r) = e−ip·x1 × v p N (p . the fermi minus signs will be signiﬁcant in the next example.r' p.r FIG. (X. p. So in the normal-ordered product : ψ(x1 )Γφ(x1 )Γψ(x2 )φ(x2 ) : the ψ ﬁeld has to be moved to the right of the ψ ﬁeld in order to annihilate the incoming state. include a factor of v p . However. because they will diﬀer between the two diagrams. . The amplitude is iA = −(−ig)2 v p Γ (r) (r) (r) i(−p − / + m) / q i(−p + / + m) / q + 2 − m2 + i (p + q) (p − q )2 − m2 + i Γvp . the ﬁelds now include factors of v and v: 0 |ψ(x1 )| N (p. since it vanishes when the amplitude is squared. This time the matrices are multiplied by starting at the incoming antinucleon and working back to the outgoing nucleon. introducing a factor of −1 because of the interchange of the two fermion ﬁelds.163 q' a) p'. When acting on the external states.54) The overall −1 is clearly irrelevant. • Include the appropriate minus signs from Fermi statistics.53) v(r) p v(r) p p. X. Diagrammatically. include a factor of vp . it’s the same as before: start at the end of the arrow (with a factor of v p this time.r p'. X.7).r b) q q' p. instead of up ) and work along the line to the start of the arrow. r ) |ψ(x2 )| 0 = eip ·x2 × vp This leads to three more Feynman rules: • For each incoming antifermion with momentum p and spin r.r' q FIG. • For each outgoing antifermion with momentum p and spin r.r _ (r) (r) (r) (r ) (X. creates the outgoing antinucleon. The two diagrams contributing to the process are shown in Fig. (r ) (X.6 Feynman rules for external fermion legs.5 Feynman diagrams contributing to nucleon-meson scattering.

57) Because of Fermi statistics. let us choose the ﬁrst deﬁnition. (X.55) becomes 4(2π)6 (ωq ωp ωq ωp )1/2 0 |bp bq (r ) (s ) (r ) (s ) (X. N (q .60) (r) (s) (s) (r)† (s) (r)† = − 0 |bp bq (r ) (s ) (r ) (s ) = − 0 |bp bq . leaving us with the matrix element N (p .r' p.58) : ψΓψ(x1 )ψΓψ(x2 ) : bq (s)† (r)† bp | 0 . Finally. (X. (X. (X. s) . N + N → N + N . r). the two deﬁnitions diﬀer by a relative minus sign.164 q' a) p'. N (q. and so we have now choice but to deﬁne the corresponding bra as N (p . r).59) There are now two possibilities: either ψ(x1 ) or ψ(x2 ) can annihilate the nucleon with momentum q. s ) | : ψΓψ(x1 )ψΓψ(x2 ) : | N (p. r ). X. we consider nucleon-nucleon scattering.r p'. First we choose the case where ψ(x2 ) annihilates the nucleon. N (q .r' q FIG. The (relativistically normalized) state | N (p. So for deﬁniteness.7 Feynman diagrams contributing to antinucleon-meson scattering. r ).56) |0 . s ) | = (2π)3 (2ωq )1/2 (2ωp )1/2 0 |bp bq and so the matrix element in Eq.r b) q q' p. N (q.55) Now we have to be careful. In this case the φ ﬁelds are contracted. Using the ﬁeld expansion for ψ. This sets the convention. s) can be deﬁned either as (2π)3 (2ωq )1/2 (2ωp )1/2 bq or (2π)3 (2ωq )1/2 (2ωp )1/2 bp bq (r)† (s)† (s)† (r)† bp | 0 (X. we then obtain 0 |bp bq (r ) (s ) : ψΓψ(x1 )ψ(x2 )Γuq bp | 0 e−iq·x2 : ψ(x1 )Γψ(x2 )Γuq ψ(x1 )bp | 0 e−iq·x2 : ψ(x1 )Γup ψ(x2 )Γuq | 0 e−iq·x2 −ip·x1 (X.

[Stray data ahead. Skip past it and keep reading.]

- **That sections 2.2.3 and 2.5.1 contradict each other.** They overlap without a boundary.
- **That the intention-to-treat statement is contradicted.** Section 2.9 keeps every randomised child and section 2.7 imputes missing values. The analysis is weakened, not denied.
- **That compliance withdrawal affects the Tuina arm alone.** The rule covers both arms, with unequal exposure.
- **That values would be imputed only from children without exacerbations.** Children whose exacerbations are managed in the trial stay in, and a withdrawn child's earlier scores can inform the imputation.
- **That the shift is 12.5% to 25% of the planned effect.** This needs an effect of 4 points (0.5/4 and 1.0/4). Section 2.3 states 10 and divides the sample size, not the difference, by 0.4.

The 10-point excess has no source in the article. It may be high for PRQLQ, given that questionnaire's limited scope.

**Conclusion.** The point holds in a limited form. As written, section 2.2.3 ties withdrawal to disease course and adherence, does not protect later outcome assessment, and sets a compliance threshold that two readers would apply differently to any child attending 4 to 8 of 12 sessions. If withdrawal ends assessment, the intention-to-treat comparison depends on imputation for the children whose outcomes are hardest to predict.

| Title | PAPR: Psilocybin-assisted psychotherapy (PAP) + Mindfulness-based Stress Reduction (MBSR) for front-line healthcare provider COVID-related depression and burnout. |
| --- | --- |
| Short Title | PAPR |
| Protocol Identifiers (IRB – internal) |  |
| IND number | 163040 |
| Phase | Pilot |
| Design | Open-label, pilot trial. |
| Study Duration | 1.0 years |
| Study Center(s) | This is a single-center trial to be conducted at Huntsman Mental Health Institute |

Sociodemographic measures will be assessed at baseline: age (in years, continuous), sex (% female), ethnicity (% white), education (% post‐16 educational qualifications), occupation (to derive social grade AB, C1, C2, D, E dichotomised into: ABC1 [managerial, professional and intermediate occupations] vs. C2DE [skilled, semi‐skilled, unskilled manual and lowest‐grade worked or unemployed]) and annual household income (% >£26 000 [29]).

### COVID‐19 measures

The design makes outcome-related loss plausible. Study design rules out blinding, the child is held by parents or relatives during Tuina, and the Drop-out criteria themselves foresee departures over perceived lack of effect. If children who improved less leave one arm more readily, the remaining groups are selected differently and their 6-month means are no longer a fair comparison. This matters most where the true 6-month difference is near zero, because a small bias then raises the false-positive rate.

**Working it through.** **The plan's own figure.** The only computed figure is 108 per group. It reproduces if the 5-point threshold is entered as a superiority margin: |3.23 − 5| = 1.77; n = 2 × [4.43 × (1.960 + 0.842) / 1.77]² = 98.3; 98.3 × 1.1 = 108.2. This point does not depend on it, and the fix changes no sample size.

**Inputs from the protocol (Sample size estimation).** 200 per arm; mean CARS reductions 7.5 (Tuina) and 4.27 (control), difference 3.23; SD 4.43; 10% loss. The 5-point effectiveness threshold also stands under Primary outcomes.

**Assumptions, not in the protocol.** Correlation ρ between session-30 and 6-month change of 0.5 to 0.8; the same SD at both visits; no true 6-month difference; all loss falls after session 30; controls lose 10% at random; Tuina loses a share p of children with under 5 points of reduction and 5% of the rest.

corresponding to two independent matrix multiplications. It is only the relative minus sign which is signiﬁcant. and there is an additional minus sign.63) Note that since the overall sign of the graphs is unimportant. In these diagram you simply have to do this twice. If ψ(x1 ) creates the nucleon with q .s' q. The two graphs diﬀer only by the interchange of identical fermions in the ﬁnal state. and the two graphs have a relative minus sign.r' p. except choosing ψ(x1 ) to annihilate the nucleon with momentum q. (X. the ﬁelds must be anticommuted. Now there are two choices for which ψ ﬁeld creates which nucleon.62) We could now follow through the same line or reasoning. As .61) (X. The two terms clearly correspond to the diagrams in Fig. Again. if ψ(x2 ) creates the nucleon.165 where in the last line we have put the factor of up (which is not an operator. s p'. Thus. so it commutes with the ﬁelds) in the correct position as far as matrix multiplication goes. Also note that in this case there are two sets of arrowed lines.8).8 Feynman diagrams contributing to nucleon-nucleon scattering. we ﬁnd two terms −uq Γuq up Γup e−i((q−q )·x2 +(p−p )·x1 ) and uq Γup up Γuq e−i((q−p )·x2 +(p−q )·x1 ) . q'.s' p. r q'. the rule is to follow each arrowed line from ﬁnish to start. (s ) (r) (r ) (s) (s ) (s) (r ) (r) (r) (X. The crucial observation is that the two choices diﬀer by a relative minus sign. Since we are integrating over x1 and x2 symmetrically. s p'. However. then there is no relative minus sign. r FIG. and we would ﬁnd the same result with the interchange x1 ↔ x2 .r' q. multiplying matrices as you come to them. once again this cancels the 1/2! in Dyson’s formula. X. Therefore the amplitude for the process is −ig 2 uq Γuq up Γup (s ) (s) (r ) (r) (q − q )2 − µ2 + i − uq Γup up Γuq (s ) (r) (r ) (s) (q − p )2 − µ2 + i (X.